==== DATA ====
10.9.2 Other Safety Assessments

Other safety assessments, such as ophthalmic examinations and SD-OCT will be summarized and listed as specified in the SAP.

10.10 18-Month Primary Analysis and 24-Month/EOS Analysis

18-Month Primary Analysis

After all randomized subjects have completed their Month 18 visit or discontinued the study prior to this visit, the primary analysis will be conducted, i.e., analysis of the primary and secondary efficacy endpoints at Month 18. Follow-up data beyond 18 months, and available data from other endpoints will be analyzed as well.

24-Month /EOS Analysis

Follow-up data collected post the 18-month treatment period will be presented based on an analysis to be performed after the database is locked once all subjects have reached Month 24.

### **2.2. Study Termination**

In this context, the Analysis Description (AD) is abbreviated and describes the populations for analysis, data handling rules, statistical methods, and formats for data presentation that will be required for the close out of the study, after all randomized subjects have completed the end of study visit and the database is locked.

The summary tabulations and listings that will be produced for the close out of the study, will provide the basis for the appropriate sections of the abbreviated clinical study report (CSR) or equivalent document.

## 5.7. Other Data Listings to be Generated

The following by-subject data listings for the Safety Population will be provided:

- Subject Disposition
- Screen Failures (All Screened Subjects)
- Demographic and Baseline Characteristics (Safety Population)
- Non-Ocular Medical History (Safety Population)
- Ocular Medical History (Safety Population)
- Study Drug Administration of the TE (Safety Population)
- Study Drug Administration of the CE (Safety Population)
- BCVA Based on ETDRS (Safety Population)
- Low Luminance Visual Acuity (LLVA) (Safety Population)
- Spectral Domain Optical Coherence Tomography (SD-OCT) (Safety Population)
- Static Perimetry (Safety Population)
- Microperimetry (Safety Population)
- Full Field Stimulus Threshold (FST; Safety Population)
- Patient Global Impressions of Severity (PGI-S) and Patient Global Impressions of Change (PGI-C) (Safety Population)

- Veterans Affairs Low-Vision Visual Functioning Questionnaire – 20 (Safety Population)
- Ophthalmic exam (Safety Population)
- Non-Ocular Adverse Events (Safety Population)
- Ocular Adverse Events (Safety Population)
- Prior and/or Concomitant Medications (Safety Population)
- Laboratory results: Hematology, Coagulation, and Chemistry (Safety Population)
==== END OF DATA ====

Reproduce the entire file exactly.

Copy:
10.9.2 Other Safety Assessments

Other safety assessments, such as ophthalmic examinations and SD-OCT will be summarized and listed as specified in the SAP.

10.10 18-Month Primary Analysis and 24-Month/EOS Analysis

18-Month Primary Analysis

After all randomized subjects have completed their Month 18 visit or discontinued the study prior to this visit, the primary analysis will be conducted, i.e., analysis of the primary and secondary efficacy endpoints at Month 18. Follow-up data beyond 18 months, and available data from other endpoints will be analyzed as well.

24-Month /EOS Analysis

Follow-up data collected post the 18-month treatment period will be presented based on an analysis to be performed after the database is locked once all subjects have reached Month 24.

### **2.2. Study Termination**

In this context, the Analysis Description (AD) is abbreviated and describes the populations for analysis, data handling rules, statistical methods, and formats for data presentation that will be required for the close out of the study, after all randomized subjects have completed the end of study visit and the database is locked.

The summary tabulations and listings that will be produced for the close out of the study, will provide the basis for the appropriate sections of the abbreviated clinical study report (CSR) or equivalent document.

## 5.7. Other Data Listings to be Generated

The following by-subject data listings for the Safety Population will be provided:

- Subject Disposition
- Screen Failures (All Screened Subjects)
- Demographic and Baseline Characteristics (Safety Population)
- Non-Ocular Medical History (Safety Population)
- Ocular Medical History (Safety Population)
- Study Drug Administration of the TE (Safety Population)
- Study Drug Administration of the CE (Safety Population)
- BCVA Based on ETDRS (Safety Population)
- Low Luminance Visual Acuity (LLVA) (Safety Population)
- Spectral Domain Optical Coherence Tomography (SD-OCT) (Safety Population)
- Static Perimetry (Safety Population)
- Microperimetry (Safety Population)
- Full Field Stimulus Threshold (FST; Safety Population)
- Patient Global Impressions of Severity (PGI-S) and Patient Global Impressions of Change (PGI-C) (Safety Population)

- Veterans Affairs Low-Vision Visual Functioning Questionnaire – 20 (Safety Population)
- Ophthalmic exam (Safety Population)
- Non-Ocular Adverse Events (Safety Population)
- Ocular Adverse Events (Safety Population)
- Prior and/or Concomitant Medications (Safety Population)
- Laboratory results: Hematology, Coagulation, and Chemistry (Safety Population)